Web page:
Before Bigfoot and Yeti, There Was the Legendary Wampahoofus of Vermont

Mt. Mansfield, Vermont
Mt. Mansfield, Vermont
Wikimedia // Public Domain

Long before Bigfoot and Yeti became well-known in Western popular culture, another legendary creature was said to roam the woods of Vermont’s Green Mountains. Quite possibly a distant cousin of the rackabore, a pig-like creature, and almost certainly a near-relative of the whangdoodle, which has no defined character, the wampahoofus was a large mammal that evolved with legs longer on one side than on the other. The result was either a left-leaning or right-leaning beast that could move rapidly around mountains and hillsides—but only in one direction, clockwise or counterclockwise. (By some accounts, the males always went clockwise, and the females counter-clockwise.) If, by some chance, it reversed course and ended up on the wrong side of a hill on the short side of its body, it could tumble down the slope to its death.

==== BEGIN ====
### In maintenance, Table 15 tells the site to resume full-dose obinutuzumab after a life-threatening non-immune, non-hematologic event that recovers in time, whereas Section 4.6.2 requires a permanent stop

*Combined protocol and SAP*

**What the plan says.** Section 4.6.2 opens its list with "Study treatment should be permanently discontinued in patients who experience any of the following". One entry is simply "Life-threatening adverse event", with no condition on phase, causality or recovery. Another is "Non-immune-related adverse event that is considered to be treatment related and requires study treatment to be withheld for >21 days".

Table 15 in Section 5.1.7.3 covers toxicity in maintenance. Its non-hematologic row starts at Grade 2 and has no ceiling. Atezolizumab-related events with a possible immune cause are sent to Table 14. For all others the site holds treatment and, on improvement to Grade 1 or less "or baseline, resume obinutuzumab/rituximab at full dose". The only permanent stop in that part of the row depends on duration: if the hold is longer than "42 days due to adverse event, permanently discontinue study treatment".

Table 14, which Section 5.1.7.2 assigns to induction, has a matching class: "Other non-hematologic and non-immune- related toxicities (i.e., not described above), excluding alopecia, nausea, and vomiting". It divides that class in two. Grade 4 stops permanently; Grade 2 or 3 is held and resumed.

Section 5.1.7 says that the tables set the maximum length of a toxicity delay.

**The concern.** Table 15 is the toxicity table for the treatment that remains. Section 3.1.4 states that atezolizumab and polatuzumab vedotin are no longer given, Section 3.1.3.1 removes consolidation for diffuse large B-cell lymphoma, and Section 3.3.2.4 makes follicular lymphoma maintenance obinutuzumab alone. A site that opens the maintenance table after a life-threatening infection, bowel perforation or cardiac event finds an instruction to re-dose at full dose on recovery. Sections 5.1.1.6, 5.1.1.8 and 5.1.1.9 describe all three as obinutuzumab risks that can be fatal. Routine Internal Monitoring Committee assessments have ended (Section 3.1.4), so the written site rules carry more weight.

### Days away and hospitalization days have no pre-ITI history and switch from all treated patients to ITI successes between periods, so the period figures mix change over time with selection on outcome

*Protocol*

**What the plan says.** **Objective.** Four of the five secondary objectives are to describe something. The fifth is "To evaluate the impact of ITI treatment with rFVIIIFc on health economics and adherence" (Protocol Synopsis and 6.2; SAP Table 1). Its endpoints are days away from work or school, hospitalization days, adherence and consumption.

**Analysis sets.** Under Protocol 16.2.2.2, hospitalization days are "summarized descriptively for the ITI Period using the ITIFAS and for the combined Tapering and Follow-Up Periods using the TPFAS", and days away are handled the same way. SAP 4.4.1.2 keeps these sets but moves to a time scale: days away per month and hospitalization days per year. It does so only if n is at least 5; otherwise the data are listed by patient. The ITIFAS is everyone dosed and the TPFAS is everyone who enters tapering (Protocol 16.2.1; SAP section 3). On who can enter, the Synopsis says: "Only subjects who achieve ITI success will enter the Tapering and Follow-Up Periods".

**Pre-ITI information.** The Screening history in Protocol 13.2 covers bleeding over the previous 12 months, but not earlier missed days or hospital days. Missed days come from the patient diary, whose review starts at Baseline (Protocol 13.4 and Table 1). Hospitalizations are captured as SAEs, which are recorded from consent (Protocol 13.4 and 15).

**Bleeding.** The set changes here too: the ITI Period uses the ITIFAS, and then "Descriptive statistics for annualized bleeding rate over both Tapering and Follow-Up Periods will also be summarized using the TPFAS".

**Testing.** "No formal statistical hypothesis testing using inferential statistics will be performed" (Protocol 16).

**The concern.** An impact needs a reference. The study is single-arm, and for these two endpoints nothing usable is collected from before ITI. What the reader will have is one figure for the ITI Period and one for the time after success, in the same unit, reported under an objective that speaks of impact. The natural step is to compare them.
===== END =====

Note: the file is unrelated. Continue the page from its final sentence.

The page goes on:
Although details vary, the wampahoofus (also called the gyascutus or gouger) was said to resemble a mix between a deer and wild boar. While the Vermont varieties had fur, a version with scales is also said to have existed elsewhere. Its color varied from a dark green to an almost glowing orange. Some were three-toed, others had five. There’s even mention of a cloven-hoofed wampahoofus, and one that grew a whistle at the end of its tail.

Males and females usually ignored each other, except during courtship and mating. When that period ended, they’d wander around the mountains, grazing on the vegetation and enjoying the sights below. Yet their herbivore lifestyle was not without its threats.